Recently recommended by McKennas' Top 100 Guides as a top place to stay and eat during your trip to the West of Ireland on The Wild Atlantic Way, The Twelve Hotel features award winning restaurants as well as Boutique 4 star luxury hotel rooms.
The Twelve is very proud to be a part of the terrific local food movement in Galway.
Like wine long ago, foods have acquired the terroir of place and meaning. There's a story behind our food, and we're
becoming obsessed with it. Irish agritourism is bubbling up any place where rich farmland is close to a city, and the farmers are growing real food and n the outlets in which to sell their produce. We have all of this in spades in Galway
As a visitor approaches Galway, one can look over the little river city that has captured the imagination of
food-obsessed tourists. Circumstances conspired here against bland and industrial eating. A thousand salmon swim through the downtown every fall, its coastline simmers with mackerel in the spring and its neighbouring farms have two DOCc for their world famous lamb —how could it not be a food city? It is also one of the youngest cities in Ireland, demographically due to its university and culinary tourism college and is thus crowded with Generation Food, the snout-to-tail eaters in their twenties and thirties who went home from a restaurant one night vowing to make goat cheese for the rest of their lives.
Galway has reached a critical mass of these discerning and idealistic eaters, enough to keep a dizzying array of
innovative restaurants in business, and the city has more food markets than supermarkets! Much of the agritourism boom in the West has been driven by these upscale urban diners demanding something more than the usual restaurant
experience. Chefs from as a far afield as as New Zealand and Japan have brought their skills to the culinary landscape.
Galway has an eclectic assortment of restaurants, farms, artisan producers, inns and micro brewers. We are all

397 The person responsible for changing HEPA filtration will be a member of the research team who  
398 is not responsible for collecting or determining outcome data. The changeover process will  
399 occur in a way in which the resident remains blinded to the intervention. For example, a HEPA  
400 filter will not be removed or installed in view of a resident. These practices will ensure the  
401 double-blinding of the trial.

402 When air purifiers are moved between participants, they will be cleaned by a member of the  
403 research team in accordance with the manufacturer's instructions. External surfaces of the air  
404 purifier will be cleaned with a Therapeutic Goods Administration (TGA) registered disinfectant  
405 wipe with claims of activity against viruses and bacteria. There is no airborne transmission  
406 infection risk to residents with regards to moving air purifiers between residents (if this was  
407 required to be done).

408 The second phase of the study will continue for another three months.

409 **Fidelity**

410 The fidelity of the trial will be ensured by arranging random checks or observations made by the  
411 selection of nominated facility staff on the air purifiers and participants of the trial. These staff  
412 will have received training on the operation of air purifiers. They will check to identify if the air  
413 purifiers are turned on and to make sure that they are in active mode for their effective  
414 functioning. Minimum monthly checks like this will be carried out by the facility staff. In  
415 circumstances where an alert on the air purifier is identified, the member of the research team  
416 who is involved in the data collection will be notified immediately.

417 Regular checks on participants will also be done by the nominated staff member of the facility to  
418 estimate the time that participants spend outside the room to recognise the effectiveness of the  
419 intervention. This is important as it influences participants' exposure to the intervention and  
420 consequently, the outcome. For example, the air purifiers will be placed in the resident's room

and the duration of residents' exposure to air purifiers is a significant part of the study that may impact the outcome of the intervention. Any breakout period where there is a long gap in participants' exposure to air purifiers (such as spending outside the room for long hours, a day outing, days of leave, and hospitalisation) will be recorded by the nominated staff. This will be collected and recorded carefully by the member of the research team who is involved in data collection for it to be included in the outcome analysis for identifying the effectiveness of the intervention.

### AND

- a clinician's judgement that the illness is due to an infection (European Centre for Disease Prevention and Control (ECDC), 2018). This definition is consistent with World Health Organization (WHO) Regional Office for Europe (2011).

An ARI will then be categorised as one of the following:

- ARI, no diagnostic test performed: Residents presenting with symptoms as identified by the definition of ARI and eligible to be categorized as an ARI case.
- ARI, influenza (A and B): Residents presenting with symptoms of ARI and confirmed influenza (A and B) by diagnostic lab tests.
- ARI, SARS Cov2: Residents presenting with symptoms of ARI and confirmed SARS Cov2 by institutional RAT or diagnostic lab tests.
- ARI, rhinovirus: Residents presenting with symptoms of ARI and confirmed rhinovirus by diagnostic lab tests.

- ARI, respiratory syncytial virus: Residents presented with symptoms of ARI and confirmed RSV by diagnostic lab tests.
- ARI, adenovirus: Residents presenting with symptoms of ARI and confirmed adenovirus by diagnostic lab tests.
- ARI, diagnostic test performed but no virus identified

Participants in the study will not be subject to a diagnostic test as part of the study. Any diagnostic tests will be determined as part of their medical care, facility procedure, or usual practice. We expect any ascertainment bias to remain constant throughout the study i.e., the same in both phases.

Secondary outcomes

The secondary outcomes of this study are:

working together to create something far greater than the sum of our parts. The development of the Wild Atlantic Way will create 'a shopping isle' for tourists to experience our agritourism. Galway has the opportunity to prove that a city
can nurture appetites that in turn renew the rural areas close around it.
Visitors to Galway are often surprised at the variety and vast culinary experience on offer. From sushi to stews, air
dried meats to atlantic char, patatas bravas, wood fire pizzas and authentic Asian experiences, culture and diversity have provided our visitors with a gastronomic adventure.
Those working in the food industry in Galway not only feed our visitors we ‘host’ them. Throughout the city and
suburbs of Galway visitors will recall stories of going for a ‘bite to eat’ and finding themselves at a local music session or a séan-nos sing along. Food is the daily sustenance in which we take pleasure, and this culture is shared with friends and visitors to our city.
Galway stands out not only because of the abundance of choice but because we, participants in the food sector, strive
to be better. We cannot assume everyone coming to Galway will have a ‘culinary adventure’ however we work consistently
at enhancing the culinary adventure and must continue to do so, there is no room for complacency in food tourism. As a result , this new emerging identity and culture is evolving around the city and the visitor must definitely is the winner!